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I: into the antiquities of nations afford more pleasure than any real advantage to mankind. The ingenious may form systems of history on probabilities and a few fasts; but at a great distance of time, their accounts mruít bé vague and uncertain, The infancy of states and kingdoms is as destitute of great events, as of the means of transmitting them to posterity. The arts of polished life, by which alone fasts can be preserved with certainty, are the produstion of a well - forined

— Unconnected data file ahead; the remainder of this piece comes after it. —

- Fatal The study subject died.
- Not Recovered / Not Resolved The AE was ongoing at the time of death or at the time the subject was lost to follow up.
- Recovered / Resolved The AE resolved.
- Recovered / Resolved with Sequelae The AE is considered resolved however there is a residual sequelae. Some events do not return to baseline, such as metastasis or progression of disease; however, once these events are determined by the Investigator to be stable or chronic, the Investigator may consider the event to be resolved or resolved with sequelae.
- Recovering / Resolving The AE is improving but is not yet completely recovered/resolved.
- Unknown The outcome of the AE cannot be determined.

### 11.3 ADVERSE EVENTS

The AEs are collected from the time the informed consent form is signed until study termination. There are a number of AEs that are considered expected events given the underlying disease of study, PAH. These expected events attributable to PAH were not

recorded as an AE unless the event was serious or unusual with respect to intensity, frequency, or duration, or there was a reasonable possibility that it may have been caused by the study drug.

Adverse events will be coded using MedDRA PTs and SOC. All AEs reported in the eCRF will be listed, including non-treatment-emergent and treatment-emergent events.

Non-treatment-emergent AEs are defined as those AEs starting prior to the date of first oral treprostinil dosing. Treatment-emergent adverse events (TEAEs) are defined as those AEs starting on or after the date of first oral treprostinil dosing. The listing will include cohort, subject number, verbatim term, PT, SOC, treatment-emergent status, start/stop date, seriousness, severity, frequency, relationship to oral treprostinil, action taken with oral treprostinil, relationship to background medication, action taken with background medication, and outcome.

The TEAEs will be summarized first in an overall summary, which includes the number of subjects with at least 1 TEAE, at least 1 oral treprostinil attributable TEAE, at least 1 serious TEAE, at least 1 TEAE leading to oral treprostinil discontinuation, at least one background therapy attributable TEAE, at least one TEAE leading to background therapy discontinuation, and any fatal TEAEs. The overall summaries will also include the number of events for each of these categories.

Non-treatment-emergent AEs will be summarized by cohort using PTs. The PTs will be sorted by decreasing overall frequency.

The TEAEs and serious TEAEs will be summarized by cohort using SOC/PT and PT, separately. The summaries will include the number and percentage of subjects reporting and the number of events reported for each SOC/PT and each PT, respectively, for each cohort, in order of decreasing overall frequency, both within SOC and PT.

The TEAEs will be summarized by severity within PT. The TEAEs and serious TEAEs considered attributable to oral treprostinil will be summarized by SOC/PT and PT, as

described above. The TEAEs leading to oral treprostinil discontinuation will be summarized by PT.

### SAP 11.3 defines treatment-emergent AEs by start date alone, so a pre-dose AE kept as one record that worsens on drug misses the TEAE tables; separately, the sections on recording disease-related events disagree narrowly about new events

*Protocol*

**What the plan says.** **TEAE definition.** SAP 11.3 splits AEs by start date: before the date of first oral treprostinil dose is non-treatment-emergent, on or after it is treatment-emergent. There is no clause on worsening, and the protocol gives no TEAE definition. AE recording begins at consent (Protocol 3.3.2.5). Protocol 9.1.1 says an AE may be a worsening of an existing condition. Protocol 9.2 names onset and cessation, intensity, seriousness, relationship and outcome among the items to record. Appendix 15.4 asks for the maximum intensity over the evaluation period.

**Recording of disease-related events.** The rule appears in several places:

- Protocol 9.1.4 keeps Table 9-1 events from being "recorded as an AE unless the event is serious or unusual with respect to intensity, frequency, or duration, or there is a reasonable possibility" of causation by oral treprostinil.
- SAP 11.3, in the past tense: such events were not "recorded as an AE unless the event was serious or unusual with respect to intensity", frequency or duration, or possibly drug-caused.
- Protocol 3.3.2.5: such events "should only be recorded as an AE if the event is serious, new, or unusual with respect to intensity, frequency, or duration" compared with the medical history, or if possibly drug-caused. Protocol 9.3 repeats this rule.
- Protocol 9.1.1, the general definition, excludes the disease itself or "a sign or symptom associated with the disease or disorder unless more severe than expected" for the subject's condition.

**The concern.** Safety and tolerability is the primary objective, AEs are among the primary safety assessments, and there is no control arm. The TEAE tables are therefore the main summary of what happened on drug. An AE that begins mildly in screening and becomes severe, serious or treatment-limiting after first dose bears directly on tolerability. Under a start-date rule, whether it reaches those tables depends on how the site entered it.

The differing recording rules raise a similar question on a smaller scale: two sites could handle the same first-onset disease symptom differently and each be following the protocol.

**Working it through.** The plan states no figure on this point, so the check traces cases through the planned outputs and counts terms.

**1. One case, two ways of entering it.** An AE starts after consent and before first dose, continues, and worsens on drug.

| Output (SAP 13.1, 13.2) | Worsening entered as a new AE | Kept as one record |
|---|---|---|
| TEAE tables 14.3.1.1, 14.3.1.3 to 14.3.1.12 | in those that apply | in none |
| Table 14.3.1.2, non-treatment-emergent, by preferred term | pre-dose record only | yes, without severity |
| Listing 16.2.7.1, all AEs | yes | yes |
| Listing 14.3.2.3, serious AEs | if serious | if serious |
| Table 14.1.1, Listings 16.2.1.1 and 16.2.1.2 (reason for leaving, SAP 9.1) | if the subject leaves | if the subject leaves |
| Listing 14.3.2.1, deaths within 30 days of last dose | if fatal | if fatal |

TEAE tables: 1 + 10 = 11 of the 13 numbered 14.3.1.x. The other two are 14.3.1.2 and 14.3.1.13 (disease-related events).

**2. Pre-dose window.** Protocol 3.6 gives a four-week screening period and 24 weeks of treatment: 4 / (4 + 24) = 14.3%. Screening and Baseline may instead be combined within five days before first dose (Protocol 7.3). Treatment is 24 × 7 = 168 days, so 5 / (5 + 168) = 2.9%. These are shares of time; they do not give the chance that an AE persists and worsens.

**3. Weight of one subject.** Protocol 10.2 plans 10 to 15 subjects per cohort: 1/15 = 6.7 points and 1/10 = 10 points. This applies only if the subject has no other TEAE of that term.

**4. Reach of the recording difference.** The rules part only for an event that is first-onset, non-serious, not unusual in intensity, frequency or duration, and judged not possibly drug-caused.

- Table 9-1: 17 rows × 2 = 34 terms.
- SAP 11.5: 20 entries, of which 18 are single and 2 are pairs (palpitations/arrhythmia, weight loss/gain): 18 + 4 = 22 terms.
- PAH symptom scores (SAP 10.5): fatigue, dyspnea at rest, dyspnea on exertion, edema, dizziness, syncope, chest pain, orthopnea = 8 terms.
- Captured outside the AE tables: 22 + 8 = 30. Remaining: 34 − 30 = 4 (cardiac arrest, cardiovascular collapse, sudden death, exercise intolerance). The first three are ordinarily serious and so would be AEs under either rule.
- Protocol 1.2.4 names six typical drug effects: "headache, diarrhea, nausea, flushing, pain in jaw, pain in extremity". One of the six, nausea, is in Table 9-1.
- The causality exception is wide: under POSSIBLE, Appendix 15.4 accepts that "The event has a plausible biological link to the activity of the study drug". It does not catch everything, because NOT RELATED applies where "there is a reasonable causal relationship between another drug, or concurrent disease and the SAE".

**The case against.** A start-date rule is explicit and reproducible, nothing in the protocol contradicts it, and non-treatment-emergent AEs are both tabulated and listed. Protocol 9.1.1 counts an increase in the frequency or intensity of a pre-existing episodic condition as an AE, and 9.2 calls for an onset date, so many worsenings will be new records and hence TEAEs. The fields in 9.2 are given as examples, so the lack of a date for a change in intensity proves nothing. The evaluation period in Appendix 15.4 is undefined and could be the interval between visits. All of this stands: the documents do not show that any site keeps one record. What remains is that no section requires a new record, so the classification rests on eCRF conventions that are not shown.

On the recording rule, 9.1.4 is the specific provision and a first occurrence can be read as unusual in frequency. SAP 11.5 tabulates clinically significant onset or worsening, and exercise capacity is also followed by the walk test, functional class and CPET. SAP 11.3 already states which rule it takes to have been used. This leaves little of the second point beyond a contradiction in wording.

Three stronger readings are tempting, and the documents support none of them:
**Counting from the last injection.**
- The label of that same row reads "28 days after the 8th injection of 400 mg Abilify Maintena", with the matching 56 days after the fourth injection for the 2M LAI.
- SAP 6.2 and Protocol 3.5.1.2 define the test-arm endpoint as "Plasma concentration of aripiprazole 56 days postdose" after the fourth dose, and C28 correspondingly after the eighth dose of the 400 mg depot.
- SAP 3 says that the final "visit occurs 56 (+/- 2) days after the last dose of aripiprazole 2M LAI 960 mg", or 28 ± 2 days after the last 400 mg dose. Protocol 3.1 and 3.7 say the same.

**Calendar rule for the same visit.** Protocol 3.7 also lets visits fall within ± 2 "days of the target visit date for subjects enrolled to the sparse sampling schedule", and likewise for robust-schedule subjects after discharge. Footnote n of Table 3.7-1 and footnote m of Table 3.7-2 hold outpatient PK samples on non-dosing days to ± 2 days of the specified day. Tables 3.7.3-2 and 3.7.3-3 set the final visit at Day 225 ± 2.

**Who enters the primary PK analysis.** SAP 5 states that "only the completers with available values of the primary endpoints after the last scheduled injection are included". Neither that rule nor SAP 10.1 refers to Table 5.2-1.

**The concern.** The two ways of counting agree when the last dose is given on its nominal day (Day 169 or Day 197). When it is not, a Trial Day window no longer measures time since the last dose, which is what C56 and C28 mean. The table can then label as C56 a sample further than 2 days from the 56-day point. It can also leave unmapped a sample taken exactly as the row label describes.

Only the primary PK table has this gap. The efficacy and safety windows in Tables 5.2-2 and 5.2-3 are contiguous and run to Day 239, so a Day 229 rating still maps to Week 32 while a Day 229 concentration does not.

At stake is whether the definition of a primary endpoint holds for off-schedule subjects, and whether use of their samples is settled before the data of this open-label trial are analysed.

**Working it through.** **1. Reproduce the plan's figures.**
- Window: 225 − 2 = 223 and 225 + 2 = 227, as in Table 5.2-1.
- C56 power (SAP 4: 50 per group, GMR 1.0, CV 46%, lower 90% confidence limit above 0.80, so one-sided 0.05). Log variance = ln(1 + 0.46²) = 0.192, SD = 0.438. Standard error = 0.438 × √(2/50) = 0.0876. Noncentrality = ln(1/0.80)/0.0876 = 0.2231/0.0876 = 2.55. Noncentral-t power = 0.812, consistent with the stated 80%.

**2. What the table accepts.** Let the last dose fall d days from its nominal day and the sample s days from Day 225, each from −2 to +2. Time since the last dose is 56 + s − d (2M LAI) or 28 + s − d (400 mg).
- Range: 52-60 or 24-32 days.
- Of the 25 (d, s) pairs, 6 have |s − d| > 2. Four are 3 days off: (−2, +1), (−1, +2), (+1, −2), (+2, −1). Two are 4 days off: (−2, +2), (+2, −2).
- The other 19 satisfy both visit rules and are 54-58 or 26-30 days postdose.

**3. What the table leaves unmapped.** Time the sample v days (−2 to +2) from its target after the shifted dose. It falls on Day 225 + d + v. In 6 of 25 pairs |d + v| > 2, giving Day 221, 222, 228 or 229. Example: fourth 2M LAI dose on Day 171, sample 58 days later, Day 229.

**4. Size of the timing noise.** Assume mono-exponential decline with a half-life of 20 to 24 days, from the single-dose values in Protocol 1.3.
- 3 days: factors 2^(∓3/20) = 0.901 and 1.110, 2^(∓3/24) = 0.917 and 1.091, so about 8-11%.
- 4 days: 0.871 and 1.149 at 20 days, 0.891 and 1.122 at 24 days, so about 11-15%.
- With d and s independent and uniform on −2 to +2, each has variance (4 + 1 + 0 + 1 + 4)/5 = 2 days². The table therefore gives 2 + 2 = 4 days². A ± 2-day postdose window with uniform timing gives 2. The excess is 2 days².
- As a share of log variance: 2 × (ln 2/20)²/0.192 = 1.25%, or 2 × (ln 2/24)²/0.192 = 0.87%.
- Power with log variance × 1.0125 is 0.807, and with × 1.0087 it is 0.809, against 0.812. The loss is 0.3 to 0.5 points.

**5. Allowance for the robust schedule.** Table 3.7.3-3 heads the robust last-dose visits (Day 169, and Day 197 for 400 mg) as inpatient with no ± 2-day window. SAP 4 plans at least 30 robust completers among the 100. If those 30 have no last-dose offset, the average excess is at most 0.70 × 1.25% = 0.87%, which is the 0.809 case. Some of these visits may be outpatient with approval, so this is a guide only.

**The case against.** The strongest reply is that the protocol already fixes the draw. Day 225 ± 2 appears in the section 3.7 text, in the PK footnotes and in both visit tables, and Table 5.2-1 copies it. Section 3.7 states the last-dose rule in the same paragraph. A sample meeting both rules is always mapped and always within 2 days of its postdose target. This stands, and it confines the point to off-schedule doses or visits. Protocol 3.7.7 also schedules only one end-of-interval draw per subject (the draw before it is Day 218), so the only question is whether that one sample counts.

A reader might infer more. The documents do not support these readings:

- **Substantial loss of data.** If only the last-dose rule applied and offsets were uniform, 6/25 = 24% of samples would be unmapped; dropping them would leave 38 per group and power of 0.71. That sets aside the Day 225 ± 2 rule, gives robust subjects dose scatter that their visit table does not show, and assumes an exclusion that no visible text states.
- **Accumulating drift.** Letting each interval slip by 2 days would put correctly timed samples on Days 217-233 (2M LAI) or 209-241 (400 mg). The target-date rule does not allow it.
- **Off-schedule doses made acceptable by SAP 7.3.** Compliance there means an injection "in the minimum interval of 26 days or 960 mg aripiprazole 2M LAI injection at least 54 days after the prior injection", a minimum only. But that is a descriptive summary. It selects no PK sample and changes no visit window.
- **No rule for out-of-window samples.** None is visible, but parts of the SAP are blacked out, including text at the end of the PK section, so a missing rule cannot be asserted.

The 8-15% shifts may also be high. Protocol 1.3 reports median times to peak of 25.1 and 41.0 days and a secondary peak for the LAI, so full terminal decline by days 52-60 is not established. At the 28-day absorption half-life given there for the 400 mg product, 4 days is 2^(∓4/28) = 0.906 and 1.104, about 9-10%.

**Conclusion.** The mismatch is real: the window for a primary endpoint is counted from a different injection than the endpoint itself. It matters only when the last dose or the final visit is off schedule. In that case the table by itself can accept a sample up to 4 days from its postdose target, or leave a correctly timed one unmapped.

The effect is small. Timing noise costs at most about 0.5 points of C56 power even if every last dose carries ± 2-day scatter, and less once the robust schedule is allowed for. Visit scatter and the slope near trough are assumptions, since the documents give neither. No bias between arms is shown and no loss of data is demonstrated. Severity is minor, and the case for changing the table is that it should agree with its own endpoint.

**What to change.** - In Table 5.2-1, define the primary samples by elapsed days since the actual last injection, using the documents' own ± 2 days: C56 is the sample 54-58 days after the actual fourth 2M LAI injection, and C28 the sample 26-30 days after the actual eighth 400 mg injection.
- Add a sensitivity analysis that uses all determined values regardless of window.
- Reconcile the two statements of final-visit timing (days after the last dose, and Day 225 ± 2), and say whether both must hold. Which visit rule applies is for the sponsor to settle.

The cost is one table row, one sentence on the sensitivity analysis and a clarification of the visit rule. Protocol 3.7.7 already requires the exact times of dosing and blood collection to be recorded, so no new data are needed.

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community. It is then historians begin to write, and public transactions to be worthy remeinbrance. The astions of former times are left in obscurity , or magnified by uncertain traditions. Hence it is that we find fo * much of the marvious in the origin of every nation; posterity being always ready to believe any thing · however fabulous, that reflects honour on their anceflors. The Greeks and Romans were remarkable for this weaknefs. They fwallowed the most abfurd fables concerning the high antiquities of their respective nations. Good historians , however , rofe very early amongst - them, and transınítted, with luftre, their great aĉtions to posterity. It is to them that they owe that unrivalled fame they now enjoy, while the great aĉtions of other nations are involved in fables, or loft in obscurity. The celtic nations afford a striking instance of this kind. They, though once the masters of Europe from the mouth of the river Cb (*), in Ruffia, to Cape Finisterræ , the western point of Gallicia in Spain, are very little mentioned in history. They trufled their fầnie tO tradition and the fongs of their bards, which, by the vicisītude of human affairs, are long since loft. Their ancient language is the only inonument that remains of

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